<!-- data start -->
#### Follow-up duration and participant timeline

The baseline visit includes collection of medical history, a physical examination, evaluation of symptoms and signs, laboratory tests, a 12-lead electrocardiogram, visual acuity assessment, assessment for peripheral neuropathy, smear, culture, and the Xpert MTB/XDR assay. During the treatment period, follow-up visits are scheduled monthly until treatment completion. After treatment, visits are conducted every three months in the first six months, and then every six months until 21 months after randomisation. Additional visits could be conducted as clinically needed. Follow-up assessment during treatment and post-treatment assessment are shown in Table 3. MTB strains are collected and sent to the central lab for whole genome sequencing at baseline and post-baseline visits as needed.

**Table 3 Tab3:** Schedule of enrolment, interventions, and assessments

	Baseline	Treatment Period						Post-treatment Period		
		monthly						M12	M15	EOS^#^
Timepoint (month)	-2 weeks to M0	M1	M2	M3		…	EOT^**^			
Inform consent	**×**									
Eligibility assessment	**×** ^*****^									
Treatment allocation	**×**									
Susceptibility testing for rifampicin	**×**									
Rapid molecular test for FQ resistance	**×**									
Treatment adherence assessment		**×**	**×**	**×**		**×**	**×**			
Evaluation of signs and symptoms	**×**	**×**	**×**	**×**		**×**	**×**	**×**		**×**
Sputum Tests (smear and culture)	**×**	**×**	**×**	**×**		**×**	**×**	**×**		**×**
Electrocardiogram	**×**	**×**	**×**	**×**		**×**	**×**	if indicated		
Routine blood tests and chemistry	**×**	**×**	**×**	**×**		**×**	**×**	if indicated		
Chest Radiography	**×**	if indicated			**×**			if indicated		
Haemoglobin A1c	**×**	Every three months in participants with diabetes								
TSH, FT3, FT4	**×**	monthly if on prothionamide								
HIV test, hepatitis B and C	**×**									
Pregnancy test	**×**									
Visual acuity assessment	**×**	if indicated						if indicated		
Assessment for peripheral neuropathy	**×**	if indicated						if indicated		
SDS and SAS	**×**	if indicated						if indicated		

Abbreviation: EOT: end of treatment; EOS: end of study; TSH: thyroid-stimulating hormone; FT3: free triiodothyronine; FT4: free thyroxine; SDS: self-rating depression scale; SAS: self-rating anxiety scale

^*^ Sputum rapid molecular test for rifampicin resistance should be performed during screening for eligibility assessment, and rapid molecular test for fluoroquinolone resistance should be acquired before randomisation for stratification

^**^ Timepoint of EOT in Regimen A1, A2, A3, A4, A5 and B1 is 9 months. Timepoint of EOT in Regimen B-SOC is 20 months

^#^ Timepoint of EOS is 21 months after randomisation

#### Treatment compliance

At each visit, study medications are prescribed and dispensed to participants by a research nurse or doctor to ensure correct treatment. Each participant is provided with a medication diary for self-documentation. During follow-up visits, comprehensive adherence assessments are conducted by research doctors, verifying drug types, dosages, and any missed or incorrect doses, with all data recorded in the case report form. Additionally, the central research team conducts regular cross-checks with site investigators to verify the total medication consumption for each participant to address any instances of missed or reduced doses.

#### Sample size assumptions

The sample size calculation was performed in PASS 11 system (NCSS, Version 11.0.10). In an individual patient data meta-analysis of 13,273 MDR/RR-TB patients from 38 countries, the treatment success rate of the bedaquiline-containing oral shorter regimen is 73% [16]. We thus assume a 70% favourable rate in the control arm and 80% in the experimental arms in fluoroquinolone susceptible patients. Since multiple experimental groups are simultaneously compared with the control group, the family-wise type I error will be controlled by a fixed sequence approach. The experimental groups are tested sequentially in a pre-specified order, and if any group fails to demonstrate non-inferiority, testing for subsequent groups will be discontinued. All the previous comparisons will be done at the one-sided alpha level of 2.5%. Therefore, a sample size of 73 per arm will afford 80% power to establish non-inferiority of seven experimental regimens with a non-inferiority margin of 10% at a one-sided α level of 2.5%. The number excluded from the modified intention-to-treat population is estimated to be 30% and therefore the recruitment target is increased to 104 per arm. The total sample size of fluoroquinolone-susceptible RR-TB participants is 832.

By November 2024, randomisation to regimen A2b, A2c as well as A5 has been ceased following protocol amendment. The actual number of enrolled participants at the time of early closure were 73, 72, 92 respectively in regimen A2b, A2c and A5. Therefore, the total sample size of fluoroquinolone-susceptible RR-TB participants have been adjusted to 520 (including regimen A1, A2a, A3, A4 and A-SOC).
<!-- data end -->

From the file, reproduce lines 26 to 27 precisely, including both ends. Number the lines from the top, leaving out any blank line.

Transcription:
^*^ Sputum rapid molecular test for rifampicin resistance should be performed during screening for eligibility assessment, and rapid molecular test for fluoroquinolone resistance should be acquired before randomisation for stratification

^**^ Timepoint of EOT in Regimen A1, A2, A3, A4, A5 and B1 is 9 months. Timepoint of EOT in Regimen B-SOC is 20 months